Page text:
One of the most common indie mistakes: RUSHING INTO PRINT. 99% of the time the book’s not ready and neither is the author for the monumental task of being their own publicist.
BACK PUSHED AGAINST the closed door, arms crossed over his knees, Asher cocked his head up at Cam. “Why’s there only one chair in here?”
Cam leaned back in the one chair, an ankle resting on the opposite knee. “I haven’t decided if I want people parking themselves in my office.”
“I should go?”
“No. You should tell me what you want to do.”
Asher’s face scrunched up, determined. “Not lie, that’s what I want to do. Not be something somebody has to hide.”
WHAT THEY WON’T DO FOR YOU, I WILL. YOUR WAY. EXACTLY.
Kittridge Burry stared at the text. He’d been searching for a suitable Dominatrix on dating apps for months. But this text found him. More an advertisement. A solicitation.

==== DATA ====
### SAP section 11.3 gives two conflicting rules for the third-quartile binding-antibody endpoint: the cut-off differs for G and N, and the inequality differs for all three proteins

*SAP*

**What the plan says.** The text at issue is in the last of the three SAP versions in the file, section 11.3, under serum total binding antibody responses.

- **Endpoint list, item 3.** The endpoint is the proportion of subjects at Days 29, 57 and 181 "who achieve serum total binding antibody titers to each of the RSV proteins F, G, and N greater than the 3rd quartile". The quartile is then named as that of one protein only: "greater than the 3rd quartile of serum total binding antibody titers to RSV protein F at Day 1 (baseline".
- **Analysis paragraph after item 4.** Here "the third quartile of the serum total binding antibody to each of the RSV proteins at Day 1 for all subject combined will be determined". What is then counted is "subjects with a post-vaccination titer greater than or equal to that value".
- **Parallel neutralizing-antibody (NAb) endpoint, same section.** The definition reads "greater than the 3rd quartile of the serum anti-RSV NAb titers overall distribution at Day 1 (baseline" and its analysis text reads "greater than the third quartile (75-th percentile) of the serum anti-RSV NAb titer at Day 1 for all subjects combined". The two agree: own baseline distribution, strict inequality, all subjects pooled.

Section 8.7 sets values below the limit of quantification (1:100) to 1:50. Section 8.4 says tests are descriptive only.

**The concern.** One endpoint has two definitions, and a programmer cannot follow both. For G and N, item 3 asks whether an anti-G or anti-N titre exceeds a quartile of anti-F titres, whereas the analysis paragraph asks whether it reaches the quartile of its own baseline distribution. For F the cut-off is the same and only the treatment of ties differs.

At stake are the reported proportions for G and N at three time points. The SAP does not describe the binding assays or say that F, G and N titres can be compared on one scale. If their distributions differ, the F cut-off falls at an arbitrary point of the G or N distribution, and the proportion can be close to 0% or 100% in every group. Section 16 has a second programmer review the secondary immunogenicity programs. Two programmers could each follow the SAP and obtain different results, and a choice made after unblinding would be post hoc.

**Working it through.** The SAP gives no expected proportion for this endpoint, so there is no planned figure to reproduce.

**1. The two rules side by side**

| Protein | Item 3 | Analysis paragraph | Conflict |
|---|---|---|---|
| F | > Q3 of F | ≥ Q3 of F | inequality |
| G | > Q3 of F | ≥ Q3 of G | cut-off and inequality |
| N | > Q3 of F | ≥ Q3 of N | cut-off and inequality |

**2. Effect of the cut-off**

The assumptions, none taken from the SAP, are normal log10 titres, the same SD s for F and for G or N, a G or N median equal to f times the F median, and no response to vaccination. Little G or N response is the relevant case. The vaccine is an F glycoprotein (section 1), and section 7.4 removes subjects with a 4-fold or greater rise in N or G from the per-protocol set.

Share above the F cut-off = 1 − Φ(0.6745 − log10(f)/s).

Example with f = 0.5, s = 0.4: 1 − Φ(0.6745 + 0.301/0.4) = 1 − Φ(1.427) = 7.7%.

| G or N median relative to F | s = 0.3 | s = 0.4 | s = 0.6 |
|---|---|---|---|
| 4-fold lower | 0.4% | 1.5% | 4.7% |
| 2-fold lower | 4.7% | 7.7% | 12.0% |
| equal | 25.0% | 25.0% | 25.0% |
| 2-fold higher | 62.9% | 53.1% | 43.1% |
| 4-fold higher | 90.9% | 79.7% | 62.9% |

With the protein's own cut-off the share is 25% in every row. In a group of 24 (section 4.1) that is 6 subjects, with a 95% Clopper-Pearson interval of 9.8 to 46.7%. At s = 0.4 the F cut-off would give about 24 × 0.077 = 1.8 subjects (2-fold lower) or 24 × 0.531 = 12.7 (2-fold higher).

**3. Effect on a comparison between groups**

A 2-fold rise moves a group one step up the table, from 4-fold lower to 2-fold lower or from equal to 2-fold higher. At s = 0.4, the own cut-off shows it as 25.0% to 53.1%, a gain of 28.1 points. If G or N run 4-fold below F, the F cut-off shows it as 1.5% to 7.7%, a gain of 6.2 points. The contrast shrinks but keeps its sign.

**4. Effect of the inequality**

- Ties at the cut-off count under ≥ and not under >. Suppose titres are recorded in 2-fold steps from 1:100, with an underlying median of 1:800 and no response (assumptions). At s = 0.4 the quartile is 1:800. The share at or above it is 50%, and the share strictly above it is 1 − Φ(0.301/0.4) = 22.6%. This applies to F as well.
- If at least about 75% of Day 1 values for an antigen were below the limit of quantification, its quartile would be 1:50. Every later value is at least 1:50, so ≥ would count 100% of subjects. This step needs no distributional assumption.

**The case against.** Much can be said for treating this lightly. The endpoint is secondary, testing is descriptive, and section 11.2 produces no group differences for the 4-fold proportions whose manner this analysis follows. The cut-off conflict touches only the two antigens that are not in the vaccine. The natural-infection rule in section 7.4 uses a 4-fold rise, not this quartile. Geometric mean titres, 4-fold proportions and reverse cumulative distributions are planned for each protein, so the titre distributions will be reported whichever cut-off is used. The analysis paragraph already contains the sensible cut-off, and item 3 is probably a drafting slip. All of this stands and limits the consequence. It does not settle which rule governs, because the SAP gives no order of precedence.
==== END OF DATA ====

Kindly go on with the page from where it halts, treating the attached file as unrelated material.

The last line stopped him.
BISEXUAL SWITCH (M)
It was from a man. A man willing to do exactly what Kitt wanted. Only Kitt wasn’t gay. He wasn’t “bi-curious.” Not homophobic. Men just weren’t a turn-on. He didn’t want to touch one.
YOUR WAY. EXACTLY.
Maybe it didn’t matter. He didn’t want to touch. He wanted to be touched.
If you’re with a big publisher, your critique partner should be your editor. But you don’t have that. So the first lesson is the most difficult: FIND A CRITIQUE PARTNER.
This is not a reader. This is not your friend or family or guy at the bar. This has to be a writer. And besides being a writer, they have to be as good as you are – or close. Not a lot better, because that’s a teacher or mentor. Not a lot worse, they won’t have anything to offer.
I am not here to tell you how to write. But I found out a lot about negotiating the wilds of indiedom I’m happy to share with you.
Adulthood is emailing ‘sorry for the delayed response!’
back and forth until one of you dies. — writer Marissa Miller